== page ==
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Chapter 4 Blog: General Features of Cells (Maria)

Page history last edited by Maria Chiaffarano 13 years, 8 months ago

In the first section of this page, you will write a daily summary of that day's class.  For example in  your chapter 2 blog, your first entry should be titled 9/3/10.  You should then write a one or two paragraph summary of that day's lecture, outlining the major points.  In the second section, you are required to add two items (link to a website, video, animation, student-created slide show, student-created PowerPoint presentation) and one journal article pertaining to a topic in this chapter.  A one-paragraph summary must accompany each item describing the main idea and how it applies to the lecture topic.  Please see the PBWorks help guide for assistance embedding video and other items directly in the page.  I will also produce a how-to video on using tables to wrap text around items and other useful tips.  Please see the syllabus for organization and grading details.


A.  Daily Blog

Blog for 9/22/10 Lecture


Biology Lecture today made me feel like I have to really sit down and study.  I have been reviewing and most of the things we talk about are review, but I feel like I need to make sure I know them completely, especially for the test.  After years of just memorizing...here comes the critical thinking!


Today we talked about the differences between Prokaryotic and Eukarytoic cells.  We described prokaryotic cells as being a "single room", meaning that there aren't any different or separated compartments such as organelles.  They do not contain a nucleus but they do have a cell wall.  The categories of prokaryotic cells are bacteria and archea. Both are small and abundant, however bacteria is more common.  Archea is mostly found in extreme environments (really hot, freezing, etc.).  Only 1-3% of bacteria have been identified.  (This was a really interesting fact to learn!).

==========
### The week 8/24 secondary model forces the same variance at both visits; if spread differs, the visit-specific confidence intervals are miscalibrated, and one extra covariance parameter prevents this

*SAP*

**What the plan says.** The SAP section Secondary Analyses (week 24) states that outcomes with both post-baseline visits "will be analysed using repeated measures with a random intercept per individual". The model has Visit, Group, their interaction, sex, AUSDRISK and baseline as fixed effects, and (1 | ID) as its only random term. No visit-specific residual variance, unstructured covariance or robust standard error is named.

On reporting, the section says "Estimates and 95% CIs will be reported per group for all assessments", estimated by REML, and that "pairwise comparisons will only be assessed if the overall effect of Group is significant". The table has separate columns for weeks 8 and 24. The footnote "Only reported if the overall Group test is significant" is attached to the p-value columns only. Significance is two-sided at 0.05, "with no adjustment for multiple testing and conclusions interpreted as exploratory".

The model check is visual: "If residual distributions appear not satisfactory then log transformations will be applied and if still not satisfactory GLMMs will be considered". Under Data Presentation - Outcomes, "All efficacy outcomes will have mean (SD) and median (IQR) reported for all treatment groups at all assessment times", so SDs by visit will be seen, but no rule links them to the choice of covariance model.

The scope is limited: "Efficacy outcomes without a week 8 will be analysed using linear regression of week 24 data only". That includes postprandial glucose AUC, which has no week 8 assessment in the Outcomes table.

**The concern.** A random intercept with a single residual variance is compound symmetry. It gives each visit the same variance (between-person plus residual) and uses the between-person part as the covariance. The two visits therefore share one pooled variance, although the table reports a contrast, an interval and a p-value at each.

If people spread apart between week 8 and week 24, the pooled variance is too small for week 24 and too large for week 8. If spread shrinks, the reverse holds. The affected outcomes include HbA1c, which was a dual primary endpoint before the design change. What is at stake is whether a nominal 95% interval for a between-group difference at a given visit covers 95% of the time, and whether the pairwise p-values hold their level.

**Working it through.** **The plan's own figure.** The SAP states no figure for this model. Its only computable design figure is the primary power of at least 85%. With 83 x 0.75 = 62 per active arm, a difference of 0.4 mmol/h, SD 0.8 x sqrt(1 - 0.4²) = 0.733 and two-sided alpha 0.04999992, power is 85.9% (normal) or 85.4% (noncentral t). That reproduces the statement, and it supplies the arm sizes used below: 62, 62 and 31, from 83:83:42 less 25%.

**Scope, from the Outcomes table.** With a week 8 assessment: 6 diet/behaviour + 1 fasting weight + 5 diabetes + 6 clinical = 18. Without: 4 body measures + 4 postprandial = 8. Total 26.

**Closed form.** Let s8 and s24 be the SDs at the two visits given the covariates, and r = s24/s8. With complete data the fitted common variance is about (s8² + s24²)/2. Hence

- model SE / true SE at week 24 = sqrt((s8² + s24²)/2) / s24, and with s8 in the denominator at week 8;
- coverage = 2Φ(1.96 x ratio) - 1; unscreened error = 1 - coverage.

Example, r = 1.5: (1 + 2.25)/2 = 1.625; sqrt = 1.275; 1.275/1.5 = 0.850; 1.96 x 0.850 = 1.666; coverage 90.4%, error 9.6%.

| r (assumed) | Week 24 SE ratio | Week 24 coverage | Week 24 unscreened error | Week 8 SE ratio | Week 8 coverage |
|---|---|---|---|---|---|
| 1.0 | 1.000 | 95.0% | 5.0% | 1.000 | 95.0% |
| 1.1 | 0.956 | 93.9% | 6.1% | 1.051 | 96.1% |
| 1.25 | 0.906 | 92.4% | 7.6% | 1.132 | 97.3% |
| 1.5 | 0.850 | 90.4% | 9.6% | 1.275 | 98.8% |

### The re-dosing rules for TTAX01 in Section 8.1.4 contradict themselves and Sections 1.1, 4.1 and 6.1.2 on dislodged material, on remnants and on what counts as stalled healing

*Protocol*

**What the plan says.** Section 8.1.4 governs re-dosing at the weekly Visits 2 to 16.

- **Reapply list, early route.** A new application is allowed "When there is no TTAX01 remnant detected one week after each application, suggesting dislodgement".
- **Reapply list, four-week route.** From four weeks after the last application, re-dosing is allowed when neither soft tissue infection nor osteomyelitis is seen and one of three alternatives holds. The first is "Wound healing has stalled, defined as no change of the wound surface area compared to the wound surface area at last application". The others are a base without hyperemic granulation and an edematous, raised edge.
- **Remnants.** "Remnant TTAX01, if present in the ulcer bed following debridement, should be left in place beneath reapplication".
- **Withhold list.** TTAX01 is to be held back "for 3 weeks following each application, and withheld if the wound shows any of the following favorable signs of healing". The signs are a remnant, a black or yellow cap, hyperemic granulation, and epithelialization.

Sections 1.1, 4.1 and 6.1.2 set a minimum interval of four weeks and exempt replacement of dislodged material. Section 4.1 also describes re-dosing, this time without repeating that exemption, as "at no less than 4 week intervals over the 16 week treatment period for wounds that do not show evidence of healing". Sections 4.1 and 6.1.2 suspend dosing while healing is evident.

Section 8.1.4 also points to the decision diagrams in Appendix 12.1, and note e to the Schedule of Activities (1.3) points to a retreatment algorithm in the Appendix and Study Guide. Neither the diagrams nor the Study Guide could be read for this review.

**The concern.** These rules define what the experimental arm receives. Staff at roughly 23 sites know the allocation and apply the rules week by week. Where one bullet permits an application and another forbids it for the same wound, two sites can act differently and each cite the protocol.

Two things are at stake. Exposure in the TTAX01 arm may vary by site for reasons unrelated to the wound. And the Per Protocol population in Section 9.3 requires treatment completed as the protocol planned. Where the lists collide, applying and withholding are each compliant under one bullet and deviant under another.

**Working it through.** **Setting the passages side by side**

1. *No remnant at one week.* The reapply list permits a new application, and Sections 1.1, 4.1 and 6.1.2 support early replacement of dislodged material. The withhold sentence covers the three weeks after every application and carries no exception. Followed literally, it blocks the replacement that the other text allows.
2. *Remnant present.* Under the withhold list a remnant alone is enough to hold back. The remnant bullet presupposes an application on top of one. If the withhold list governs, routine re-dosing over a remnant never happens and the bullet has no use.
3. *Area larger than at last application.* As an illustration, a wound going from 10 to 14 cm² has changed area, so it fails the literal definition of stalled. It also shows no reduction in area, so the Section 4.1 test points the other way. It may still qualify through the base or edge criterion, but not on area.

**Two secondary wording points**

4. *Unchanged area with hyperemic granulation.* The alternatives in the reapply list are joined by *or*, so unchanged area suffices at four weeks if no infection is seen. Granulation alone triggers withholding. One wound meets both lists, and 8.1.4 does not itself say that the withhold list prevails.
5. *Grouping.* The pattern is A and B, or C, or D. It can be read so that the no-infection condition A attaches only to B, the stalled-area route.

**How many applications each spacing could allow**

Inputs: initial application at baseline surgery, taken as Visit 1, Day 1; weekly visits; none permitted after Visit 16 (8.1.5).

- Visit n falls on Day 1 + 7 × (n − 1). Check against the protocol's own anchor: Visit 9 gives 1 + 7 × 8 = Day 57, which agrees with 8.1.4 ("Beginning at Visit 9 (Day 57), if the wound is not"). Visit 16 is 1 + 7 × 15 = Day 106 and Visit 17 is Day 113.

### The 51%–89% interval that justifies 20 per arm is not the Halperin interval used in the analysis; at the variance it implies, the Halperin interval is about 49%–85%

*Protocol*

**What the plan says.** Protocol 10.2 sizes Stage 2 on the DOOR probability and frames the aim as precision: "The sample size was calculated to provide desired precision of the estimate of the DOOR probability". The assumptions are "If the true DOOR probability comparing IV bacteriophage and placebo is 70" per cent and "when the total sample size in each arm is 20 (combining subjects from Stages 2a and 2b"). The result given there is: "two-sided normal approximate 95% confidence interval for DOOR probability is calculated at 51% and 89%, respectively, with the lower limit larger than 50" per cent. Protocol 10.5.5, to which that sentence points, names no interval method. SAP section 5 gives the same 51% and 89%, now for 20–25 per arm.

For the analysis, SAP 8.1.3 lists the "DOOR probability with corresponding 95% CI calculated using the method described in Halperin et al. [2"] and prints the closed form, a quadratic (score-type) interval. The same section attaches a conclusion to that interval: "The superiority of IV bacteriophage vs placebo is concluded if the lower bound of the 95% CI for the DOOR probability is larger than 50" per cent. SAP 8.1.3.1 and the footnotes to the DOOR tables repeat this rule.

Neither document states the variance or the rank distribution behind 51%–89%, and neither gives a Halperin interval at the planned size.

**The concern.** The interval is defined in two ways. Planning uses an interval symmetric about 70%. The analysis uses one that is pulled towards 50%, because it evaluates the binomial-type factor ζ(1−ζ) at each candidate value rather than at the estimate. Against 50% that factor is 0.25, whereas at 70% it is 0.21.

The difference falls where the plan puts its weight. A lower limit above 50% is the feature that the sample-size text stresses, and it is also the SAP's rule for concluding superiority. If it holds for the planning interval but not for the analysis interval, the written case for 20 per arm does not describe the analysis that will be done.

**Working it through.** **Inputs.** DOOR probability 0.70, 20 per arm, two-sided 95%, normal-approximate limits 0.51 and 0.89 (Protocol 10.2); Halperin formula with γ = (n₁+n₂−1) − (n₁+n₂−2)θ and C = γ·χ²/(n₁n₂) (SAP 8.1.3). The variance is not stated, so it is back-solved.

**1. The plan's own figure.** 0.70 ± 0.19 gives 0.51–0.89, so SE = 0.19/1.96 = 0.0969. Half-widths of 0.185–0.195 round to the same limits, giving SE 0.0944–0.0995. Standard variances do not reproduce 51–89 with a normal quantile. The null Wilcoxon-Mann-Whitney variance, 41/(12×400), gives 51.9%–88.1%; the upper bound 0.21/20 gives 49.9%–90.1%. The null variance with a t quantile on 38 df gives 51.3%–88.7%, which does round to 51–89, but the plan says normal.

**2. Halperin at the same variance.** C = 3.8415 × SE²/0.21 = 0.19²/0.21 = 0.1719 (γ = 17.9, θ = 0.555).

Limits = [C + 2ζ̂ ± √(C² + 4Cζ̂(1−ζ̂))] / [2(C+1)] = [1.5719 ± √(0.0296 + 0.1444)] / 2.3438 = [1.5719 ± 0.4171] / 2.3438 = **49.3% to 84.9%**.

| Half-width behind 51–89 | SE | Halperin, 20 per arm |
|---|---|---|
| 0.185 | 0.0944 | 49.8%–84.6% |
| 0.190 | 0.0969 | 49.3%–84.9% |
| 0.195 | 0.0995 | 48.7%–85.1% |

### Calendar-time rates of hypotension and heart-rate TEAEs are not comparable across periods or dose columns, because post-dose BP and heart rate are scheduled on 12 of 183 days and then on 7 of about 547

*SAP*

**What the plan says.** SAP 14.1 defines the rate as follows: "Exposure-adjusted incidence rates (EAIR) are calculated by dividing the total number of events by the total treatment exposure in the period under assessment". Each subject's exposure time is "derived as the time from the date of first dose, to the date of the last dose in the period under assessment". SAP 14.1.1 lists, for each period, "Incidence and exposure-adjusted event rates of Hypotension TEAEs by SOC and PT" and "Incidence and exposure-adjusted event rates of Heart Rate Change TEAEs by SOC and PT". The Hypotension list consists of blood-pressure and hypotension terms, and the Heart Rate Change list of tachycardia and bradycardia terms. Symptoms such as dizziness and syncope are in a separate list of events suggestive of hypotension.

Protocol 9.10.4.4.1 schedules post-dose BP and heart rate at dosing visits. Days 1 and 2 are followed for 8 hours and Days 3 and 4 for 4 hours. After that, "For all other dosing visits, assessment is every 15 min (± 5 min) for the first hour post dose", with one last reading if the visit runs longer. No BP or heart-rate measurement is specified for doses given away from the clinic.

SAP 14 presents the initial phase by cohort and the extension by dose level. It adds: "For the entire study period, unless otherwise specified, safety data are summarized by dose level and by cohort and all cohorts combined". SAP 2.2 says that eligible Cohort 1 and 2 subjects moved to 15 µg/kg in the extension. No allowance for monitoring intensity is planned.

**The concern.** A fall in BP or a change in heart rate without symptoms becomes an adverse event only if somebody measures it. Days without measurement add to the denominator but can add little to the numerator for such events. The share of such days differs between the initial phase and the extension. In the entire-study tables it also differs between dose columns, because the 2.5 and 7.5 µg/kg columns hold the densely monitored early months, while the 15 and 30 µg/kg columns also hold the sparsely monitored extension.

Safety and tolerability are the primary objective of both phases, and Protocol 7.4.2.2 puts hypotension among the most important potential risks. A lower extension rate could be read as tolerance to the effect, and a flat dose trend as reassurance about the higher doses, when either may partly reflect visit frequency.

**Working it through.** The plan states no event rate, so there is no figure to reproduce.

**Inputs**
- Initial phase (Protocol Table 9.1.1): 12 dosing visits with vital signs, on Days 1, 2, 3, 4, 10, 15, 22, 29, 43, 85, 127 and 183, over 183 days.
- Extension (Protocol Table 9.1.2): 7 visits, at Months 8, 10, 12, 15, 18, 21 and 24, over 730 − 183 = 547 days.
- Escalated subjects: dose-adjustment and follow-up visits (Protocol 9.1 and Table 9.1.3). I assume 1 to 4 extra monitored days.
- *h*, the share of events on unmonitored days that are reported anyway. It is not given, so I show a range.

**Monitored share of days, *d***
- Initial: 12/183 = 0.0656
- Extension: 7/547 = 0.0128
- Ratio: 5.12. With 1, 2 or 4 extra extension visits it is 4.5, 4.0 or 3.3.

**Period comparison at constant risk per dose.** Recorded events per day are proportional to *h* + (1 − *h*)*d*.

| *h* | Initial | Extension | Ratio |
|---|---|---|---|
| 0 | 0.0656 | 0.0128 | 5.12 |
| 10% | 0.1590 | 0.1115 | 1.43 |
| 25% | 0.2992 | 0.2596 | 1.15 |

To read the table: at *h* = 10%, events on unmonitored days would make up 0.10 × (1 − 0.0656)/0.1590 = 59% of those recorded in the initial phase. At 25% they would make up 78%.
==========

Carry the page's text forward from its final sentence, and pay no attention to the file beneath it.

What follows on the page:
However, all cells contain:

          - Ribosomes - responsible for amino acid assembly (protein synthesis)

          - Cytoplasm - fluid in the cell, chemical reactions take place in the cytoplasm  (water - hydrolysis, maintains concentration gradients)

          - Plasma Membrane  (the plasma membrane is very important to the cell!!!!)


Eukaryotic cells are compartmentalized.  This means that they have organelles that are specified and perform unique functions.  For example, the Mitochondria is the power house of the cell and its job is to create and store ATP (energy for the cell).  The shape, size, and organization of cells vary. 


We also learned about Proteome and how it determines cell characteristics.  The proteome is what is expressed within a cell.  The same DNA is found in all cells, however gene expression controls structure and function of cells (proteins).  Translation is polypeptide synthesis; information in a gene is stranslated in an amino acid sequence.  The primary structure of the protein is the most important structure because it determines the other structures and therefore the protein's function as well. 


Finally, we learned about the Endomembrane System.  It is a network of membranes enclosing the nucleus, endoplasmic reticulum, golgi apparatus, lysosomes, and vacuoles.  It includes the plasma membrane.  It passes materials throughout the cell as well as out/into the cell via vesicles.  In other ways, it "shuttles cargo" throughout the cell. 



Blog for 9/26/10 Lecture


During Friday's class, we reviewed Cotranslational modification.  I am really glad that we went over that topic because I was slightly confused when I had read about it beforehand.  Class really helped me understand what it meant and the importance of it.